Today I want to touch on the topic of aspiration. This is a common medical problem in Japan and the aspiration of food or gastric contents can be due to a whole host of medical and surgical problems which predispose for these substances to enter the respiratory tract to cause both chemical induced inflammation and polymicrobial infection.
All the famous textbooks can tell you the history, physical, examination x-ray findings, bacterial culture results and treatment modalities.
I want to concentrate on a simple thing-- patient positioning.
Take for example, a patient with a small bowel obstruction 小腸の閉塞. Such patients have frequent vomiting and are at significant risk of aspiration of bowel contents which include gastric acid and organisms. Such patients normally require nasogastric tube suction to prevent the contents from regurgitating leading to aspiration. Moreover, intravenous fluid administration and a strict nil by mouth regimen should be adhered to until the problem is resolved.
Patient positioning is extremely important. If a patient is lying flat at 180 degrees (prostrate) and if there is incomplete closure of the functional valve at the lower oesophageal sphincter, there is a real risk of regurgitation / vomiting with secondary aspiration. Having visited many hospitals in Japan, it is very variable whether patients are nursed flat or at an incline.
If patients are nursed at an incline, gravity helps the patient to reduce the likelihood of the regurgitation effect. It is not at all fool proof as patients nursed at an incline can still vomit and aspirate, but the 'head up' incline certainly reduces the risk of aspiration although, I would also advocate additional NG tube suction, intravenous fluid and nil per oral regimen otherwise known in the UK as 'drip and suck'.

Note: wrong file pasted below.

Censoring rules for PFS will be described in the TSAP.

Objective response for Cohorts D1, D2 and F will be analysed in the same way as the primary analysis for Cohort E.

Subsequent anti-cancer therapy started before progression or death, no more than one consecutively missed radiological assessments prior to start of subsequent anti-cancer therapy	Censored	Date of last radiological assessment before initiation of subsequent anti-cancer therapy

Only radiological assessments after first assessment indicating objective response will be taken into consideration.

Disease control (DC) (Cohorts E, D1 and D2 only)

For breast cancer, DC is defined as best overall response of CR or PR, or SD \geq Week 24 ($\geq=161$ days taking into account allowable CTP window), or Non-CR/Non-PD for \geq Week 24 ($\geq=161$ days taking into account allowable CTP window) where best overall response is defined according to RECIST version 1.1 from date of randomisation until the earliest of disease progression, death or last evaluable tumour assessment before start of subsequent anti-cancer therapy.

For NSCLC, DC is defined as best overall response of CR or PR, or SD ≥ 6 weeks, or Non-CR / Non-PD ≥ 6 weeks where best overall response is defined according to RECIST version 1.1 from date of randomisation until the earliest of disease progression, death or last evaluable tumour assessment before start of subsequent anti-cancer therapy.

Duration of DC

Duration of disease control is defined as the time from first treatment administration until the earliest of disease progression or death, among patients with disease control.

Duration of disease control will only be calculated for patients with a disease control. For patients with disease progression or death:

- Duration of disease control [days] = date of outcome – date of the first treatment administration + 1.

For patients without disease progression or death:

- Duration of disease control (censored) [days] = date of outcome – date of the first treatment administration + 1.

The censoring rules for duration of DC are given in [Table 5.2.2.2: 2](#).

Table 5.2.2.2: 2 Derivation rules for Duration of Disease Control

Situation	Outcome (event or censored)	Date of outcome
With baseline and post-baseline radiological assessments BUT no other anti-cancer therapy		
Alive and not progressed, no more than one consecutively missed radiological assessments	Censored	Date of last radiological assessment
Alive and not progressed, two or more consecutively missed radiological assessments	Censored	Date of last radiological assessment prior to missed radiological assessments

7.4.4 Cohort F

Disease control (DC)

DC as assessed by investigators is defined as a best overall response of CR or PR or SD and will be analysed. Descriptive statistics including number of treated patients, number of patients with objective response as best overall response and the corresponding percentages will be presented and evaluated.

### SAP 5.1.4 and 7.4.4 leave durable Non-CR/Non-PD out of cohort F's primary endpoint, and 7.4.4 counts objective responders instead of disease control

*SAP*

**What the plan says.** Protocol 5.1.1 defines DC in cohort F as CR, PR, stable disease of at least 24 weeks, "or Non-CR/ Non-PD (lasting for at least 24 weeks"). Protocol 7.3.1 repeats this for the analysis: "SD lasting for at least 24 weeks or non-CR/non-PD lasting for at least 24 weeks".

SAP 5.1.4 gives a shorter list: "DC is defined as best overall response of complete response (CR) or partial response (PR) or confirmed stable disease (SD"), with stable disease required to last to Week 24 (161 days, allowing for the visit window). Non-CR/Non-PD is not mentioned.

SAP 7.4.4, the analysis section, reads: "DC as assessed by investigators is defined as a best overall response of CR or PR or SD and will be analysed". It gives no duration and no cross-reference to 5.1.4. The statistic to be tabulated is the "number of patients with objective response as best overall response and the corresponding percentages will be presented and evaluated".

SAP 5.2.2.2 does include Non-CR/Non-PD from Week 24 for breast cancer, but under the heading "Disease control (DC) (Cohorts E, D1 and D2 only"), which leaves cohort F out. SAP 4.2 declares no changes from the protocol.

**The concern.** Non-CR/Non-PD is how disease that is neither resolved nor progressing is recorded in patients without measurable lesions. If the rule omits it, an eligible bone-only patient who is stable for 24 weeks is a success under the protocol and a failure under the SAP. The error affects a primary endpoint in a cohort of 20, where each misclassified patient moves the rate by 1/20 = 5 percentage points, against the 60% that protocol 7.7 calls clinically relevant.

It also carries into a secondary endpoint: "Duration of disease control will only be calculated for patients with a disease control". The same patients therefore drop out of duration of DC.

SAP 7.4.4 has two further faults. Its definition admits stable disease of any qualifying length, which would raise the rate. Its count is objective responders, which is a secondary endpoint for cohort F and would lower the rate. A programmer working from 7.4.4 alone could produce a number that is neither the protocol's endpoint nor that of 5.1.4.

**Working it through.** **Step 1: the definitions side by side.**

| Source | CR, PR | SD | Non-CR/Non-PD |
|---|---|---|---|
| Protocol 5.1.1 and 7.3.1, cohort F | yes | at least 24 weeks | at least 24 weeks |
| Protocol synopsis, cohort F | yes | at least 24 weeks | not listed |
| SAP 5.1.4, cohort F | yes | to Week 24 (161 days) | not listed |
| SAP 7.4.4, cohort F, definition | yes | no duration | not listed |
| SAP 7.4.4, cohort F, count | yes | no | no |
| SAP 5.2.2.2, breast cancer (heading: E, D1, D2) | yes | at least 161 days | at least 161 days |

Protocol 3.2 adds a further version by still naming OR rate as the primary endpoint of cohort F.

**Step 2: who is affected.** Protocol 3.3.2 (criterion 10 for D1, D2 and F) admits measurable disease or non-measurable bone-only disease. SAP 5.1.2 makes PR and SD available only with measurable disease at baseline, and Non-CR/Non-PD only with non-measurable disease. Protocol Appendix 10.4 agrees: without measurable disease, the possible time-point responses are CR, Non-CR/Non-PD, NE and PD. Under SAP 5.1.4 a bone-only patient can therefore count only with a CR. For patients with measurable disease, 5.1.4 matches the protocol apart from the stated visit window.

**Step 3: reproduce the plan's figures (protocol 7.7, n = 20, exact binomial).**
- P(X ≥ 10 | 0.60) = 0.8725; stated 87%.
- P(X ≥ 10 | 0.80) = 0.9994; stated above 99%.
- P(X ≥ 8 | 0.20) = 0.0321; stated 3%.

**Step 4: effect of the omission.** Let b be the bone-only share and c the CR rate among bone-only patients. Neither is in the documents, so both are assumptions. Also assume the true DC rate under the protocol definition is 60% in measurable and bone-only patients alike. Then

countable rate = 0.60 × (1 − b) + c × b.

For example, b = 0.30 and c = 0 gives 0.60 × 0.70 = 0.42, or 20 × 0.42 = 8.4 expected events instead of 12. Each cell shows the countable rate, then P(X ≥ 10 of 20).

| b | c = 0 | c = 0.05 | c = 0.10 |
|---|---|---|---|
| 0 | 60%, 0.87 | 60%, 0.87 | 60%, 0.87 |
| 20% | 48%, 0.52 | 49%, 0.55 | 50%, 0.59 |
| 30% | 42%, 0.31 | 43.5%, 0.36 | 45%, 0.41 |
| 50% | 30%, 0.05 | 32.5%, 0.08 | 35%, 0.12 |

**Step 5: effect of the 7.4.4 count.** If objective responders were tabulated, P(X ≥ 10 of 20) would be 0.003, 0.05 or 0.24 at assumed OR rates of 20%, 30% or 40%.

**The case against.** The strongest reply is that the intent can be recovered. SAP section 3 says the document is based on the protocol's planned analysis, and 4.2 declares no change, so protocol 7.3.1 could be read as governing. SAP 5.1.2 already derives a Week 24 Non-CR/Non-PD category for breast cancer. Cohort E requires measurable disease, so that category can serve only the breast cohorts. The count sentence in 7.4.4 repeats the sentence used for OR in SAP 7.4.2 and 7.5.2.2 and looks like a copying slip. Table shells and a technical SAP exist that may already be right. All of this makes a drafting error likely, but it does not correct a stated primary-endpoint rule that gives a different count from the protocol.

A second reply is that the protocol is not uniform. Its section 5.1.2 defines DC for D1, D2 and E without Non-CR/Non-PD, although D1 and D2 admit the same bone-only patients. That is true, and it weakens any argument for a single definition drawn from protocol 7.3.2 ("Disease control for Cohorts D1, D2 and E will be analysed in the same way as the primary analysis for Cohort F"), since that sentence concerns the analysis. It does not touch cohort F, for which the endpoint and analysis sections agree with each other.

If the patient has contraindications to being nursed at an incline e.g. shock, trauma, then the patient should ideally be nursed in the 'recovery position' or if not possible, to protect the airway with an endotracheal tube still with concomittant NG drainage of the gastric contents. The tracheal intubation is a drastic move but may be necessary if the other approaches are not feasible.
However, if the patient has no obvious contraindications, please consider raising the head of the bed e.g. 30 degrees or higher if need be, to ensure that the head of the patient is at an safe incline rather than flat, in order to reduce the risk of aspiration.
Although patients in Japan are commonly nursed in the flat / prostrate position, there is no evidence that there is any need for them to be nursed in such a position.
Moreover, as I have eluded to in previous blogs, patients with chronic lung disease, heart failure, acute myocardial infarction, etc should all be nursed at an incline e.g. 45, 90 degrees depending on the severity of their disease in order to aid respiration. Lying such patients flat is not helpful for their conditions and aspiration can occur here to worsen the scenario.
UpToDate 16.1 also advocates nursing patients at an incline. Please check out their website.
Professor Alan Lefor, Resident Professor of Surgery, Jichi Medical University (previously Prof of Surgery and Oncology at Cedars-Sinai Medical Center, USA) has kindly commented on the aspect of aspiration per se and ventilated patients.
In the USA, all patients on ventilators are expected to have the “ventilator bundle” which is defined as
The key components of the Ventilator Bundle are:
· Elevation of the Head of the Bed
· Daily "Sedation Vacations" and Assessment of Readiness to Extubate